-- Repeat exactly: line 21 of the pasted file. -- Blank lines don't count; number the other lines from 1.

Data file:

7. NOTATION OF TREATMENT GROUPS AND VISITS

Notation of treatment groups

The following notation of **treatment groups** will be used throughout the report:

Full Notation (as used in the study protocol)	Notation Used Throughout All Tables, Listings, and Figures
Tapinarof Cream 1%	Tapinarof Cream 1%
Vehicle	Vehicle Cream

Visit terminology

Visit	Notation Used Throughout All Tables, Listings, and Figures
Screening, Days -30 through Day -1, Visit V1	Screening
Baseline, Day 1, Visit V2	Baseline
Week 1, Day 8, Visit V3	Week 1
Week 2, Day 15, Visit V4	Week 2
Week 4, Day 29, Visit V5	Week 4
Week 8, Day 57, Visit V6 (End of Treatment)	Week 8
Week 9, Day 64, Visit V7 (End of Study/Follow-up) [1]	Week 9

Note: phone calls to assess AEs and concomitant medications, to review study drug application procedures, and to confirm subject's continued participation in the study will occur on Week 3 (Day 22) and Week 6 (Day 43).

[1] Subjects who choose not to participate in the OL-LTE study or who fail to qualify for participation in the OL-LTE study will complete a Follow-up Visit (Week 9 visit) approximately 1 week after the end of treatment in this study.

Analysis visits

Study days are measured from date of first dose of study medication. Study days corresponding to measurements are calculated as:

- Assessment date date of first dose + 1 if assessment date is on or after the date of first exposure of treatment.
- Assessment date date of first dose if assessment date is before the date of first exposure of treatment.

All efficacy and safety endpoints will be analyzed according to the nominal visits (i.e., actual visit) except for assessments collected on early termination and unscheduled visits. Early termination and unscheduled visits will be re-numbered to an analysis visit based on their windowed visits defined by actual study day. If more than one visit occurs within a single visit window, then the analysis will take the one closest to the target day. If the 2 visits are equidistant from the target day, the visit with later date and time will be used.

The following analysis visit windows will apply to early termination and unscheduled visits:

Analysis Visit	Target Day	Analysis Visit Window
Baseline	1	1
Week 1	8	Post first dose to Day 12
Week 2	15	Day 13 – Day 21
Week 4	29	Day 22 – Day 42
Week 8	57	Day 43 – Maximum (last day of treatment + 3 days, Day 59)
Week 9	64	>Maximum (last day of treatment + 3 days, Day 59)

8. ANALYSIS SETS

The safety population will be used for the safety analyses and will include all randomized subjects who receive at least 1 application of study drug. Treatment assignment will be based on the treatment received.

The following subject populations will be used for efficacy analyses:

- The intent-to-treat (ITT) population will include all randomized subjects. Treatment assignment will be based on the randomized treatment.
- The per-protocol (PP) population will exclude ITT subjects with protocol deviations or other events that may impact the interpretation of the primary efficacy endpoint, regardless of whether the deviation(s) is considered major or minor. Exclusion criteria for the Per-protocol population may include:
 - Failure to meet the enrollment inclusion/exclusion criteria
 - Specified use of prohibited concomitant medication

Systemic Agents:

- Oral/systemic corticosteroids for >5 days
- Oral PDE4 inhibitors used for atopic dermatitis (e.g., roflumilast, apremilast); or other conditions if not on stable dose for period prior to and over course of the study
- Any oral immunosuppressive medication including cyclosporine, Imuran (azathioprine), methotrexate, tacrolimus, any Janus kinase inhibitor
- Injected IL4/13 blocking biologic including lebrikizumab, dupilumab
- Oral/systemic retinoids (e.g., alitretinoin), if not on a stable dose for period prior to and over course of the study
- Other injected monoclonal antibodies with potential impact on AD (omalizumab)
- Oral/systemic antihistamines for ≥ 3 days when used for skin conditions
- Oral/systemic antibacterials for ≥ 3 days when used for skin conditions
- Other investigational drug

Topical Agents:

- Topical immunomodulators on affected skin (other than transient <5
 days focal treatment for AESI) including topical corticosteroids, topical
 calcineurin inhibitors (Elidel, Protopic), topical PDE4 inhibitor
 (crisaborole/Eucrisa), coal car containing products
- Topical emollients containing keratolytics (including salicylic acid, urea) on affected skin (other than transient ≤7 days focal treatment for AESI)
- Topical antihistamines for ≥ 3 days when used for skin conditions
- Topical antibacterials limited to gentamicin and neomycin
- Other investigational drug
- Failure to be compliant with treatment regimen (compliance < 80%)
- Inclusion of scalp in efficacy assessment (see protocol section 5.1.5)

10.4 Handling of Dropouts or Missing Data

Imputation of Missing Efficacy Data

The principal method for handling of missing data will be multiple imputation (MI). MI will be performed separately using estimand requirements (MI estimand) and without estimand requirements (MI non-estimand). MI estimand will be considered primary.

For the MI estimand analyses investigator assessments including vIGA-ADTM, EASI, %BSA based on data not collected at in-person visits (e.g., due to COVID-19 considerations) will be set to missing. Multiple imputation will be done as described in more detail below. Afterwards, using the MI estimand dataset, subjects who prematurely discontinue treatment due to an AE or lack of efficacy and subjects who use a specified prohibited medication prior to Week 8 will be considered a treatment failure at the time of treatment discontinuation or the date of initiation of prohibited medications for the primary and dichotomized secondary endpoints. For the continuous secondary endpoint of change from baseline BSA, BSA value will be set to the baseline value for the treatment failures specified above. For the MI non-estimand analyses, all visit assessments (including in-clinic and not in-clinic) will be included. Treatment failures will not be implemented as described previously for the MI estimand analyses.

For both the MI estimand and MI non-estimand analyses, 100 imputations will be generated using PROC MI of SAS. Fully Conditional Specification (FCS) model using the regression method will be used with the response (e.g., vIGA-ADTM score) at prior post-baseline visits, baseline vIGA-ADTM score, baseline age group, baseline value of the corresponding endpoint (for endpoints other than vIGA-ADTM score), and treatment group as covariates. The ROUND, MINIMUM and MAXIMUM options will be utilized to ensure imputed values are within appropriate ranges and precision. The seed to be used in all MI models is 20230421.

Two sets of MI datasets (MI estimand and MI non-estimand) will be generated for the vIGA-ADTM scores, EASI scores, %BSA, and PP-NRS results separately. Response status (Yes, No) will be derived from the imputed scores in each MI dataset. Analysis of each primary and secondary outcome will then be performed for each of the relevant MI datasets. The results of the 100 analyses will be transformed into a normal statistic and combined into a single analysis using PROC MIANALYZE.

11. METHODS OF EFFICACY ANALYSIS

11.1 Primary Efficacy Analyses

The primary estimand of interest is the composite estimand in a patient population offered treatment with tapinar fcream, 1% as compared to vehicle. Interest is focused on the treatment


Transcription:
- Assessment date date of first dose if assessment date is before the date of first exposure of treatment.